Everyone knows about the 80:20 ratio. But how many people exploit it effectively in their own lives? And how many people believe that the ‘Law of the Vital Few’ should be adopted by all of us? I imagine that Pareto’s principle is anathema to socialists because of the high degree of inequality that it represents.

The Knot Garden is not, however, concerned with the murky business of politics but is instead very much interested in productivity. And I was reminded yesterday, on revisiting Gary Keller’s influential book The One Thing, that the Pareto principle, named by quality icon Joseph Duran after the nineteenth century economist who extrapolated an observation of pea pods in his garden to wealth distribution patterns, can be a powerful tool when applied to business efficiency.

One characteristic of the rule is its apparent universality. We see it at work in all fields of human endeavour. But whereas the golden section phi is a precise number with particular arithmetic and geometric properties, the eighty twenty ratio is a rough and ready guide, intended only to give a sense of the level of disproportionality at work.

Rather than being a mathematical phenomenon, the Pareto principle is nothing more that an observation on cause and effect – albeit a profound one. It asserts marked inequality in size between a scenario’s various inputs and their associated outputs. Hence the idea that “20% of the causes are responsible for 80% of the effects”. The implications of this are obvious.

None of the afore-going really matters much unless we can harness the power of the principle to gain some advantage in our lives. In seeking to do so, we should not restrict its application merely to business but should spread our net far wider.

Ultimately the Pareto principle is a time management device. If we can concentrate most of our effort on the things that give a comparatively high return for the investment of time, we can achieve our goals far more quickly. Or, more to the point in today’s hectic world, we can achieve much more with the limited time at our disposal.

How can we apply the principle practically? We can assess the relative cost and value of each task we contemplate before deciding to perform it. This allows us to choose the tasks that are most worthwhile and reduce the amount of time we waste on the others. This process teaches us to value our time more highly and critically examine the uses to which it is put.

The Knot Garden considers Pareto’s principle an important weapon in its productivity armoury. One that, perversely, provides an opportunity to embrace inequality in order to improve our lives. And those of others too. Perhaps a zen practitioner might see this as an enlightened  path to equality but we will take a more pragmatic view.

Beware The Flying Start

Here’s an odd notion.  Weeks that start well end badly. Happily most of my weeks get off to a shaky start. I get up at 4 o’clock on a Monday morning to catch the coach, a truly rude awakening, and things go downhill from there. Perversely, this sort of inauspicious beginning reassures me – as I know that there is almost certainly a happy ending to follow. For the opposite is nearly always true – weeks that start badly usually end well.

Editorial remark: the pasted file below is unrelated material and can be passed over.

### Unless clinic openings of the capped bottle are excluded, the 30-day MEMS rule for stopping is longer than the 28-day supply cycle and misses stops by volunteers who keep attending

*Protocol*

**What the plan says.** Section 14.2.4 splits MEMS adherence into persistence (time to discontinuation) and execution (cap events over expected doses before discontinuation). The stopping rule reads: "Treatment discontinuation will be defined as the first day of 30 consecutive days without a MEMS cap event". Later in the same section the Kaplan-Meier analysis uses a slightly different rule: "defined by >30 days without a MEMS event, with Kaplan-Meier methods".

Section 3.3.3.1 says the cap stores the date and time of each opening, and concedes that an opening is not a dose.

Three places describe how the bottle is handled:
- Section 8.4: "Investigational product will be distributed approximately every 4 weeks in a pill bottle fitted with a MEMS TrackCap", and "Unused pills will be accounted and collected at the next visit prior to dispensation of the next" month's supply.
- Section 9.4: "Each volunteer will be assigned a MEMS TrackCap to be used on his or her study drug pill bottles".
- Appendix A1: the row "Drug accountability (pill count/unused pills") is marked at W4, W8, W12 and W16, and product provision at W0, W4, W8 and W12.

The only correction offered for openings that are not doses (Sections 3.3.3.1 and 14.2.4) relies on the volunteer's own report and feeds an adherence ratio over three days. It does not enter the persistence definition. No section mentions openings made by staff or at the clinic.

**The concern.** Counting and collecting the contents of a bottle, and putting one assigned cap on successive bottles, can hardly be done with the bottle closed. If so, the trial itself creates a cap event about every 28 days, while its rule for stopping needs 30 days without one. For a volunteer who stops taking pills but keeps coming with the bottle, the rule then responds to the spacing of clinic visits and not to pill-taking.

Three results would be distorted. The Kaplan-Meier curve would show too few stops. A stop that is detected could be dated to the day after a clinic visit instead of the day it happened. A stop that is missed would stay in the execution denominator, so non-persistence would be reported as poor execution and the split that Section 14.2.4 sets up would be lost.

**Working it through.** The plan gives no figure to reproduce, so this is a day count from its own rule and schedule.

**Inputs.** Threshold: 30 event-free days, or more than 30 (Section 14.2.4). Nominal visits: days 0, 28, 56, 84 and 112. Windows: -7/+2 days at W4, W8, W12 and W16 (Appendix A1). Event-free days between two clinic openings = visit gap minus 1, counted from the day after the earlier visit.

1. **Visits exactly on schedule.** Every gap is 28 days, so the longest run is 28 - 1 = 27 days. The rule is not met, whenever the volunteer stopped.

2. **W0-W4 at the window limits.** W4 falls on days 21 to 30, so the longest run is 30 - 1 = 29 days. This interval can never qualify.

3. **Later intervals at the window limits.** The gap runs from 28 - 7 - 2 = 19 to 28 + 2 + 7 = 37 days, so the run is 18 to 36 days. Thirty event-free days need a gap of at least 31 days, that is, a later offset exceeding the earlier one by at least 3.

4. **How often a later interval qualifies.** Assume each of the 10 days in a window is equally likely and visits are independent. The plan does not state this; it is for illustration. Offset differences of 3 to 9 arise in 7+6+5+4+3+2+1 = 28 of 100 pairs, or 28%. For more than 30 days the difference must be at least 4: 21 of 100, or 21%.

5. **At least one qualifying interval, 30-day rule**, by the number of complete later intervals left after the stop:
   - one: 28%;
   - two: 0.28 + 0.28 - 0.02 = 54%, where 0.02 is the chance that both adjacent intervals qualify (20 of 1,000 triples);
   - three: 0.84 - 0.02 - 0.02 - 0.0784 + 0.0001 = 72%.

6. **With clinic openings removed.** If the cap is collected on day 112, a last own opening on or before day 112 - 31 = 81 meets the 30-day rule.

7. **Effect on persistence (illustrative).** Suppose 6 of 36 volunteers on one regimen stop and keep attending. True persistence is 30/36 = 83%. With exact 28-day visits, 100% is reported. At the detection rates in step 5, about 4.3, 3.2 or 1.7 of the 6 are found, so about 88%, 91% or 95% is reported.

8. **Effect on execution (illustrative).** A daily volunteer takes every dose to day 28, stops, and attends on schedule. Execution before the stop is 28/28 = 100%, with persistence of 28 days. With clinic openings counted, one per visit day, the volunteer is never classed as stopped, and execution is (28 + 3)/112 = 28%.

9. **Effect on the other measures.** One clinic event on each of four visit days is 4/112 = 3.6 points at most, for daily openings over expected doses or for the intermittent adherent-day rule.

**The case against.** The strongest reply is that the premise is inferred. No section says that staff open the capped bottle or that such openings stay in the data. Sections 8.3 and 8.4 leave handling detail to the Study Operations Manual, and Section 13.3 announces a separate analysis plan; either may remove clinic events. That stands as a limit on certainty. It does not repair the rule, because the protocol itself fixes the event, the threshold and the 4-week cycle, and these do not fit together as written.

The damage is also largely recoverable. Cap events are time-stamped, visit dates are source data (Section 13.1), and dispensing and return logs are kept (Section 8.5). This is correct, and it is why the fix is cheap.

This has become a very familiar pattern for me. I keep thinking that if I am not careful it will become self-fulfilling. It makes a mockery of the idea of achieving constancy in one’s life. But how do we explain it?

Here is my theory. Like many theories, it does not explain everything, but is nevertheless a good starting point. I have relaxing weekend, switching off completely from work. The feeling carries over into Monday morning, where it gets translated into complacency. We all know that Mistress Complacency, together with her ugly twin sister Miss Arrogance, are fond of courting Count Calamity, but we sometimes have trouble keeping them out of our lives.

Complacency typically ends with a reality jolt. We realise that we are going down the wrong road and make extra efforts to get back on track. We perhaps even feel a twinge of guilt at our own neglect and are determined to make up for the performance shortfall. We keep this going, a model of resourcefulness and purposeful concentration, into the end of the week. Feeling please with ourselves we start to wind down and the cycle is ready to kick itself off once again.

How about the reverse scenario, which is where we began this post? Why do flying starts peter out into rocky endings? Well, to be honest, they should not. We should be able to maintain our performance for five days at least. But here is what I have found. If I am psyched up for work on a Monday morning – perhaps after having suffered from anxiety over some awkward or over-challenging situation at the office – I perform at a high level for a day or two. But then things go a little flat and my awareness and concentration waver. Little mistakes or bothersome episodes start to creep into the day’s affairs.

Perhaps the problem lies in my inability to maintain a high level of performance for five days at a time. After a few days my energy starts to wane. The Knot Garden sensibly recognises that our lives move in cycles and suggests that, rather than trying to break them, we simply make sure that we are aware of the cycles and adjust our approach accordingly. In this way we can smooth things out a little and prepare ourselves for the dips.

In the coming days I will give more thought to riding life’s cycles and to this remarkably reliable pattern in particular. In the meantime, I look forward to another rough start to the week. I will surely not be disappointed.

 

Letting Go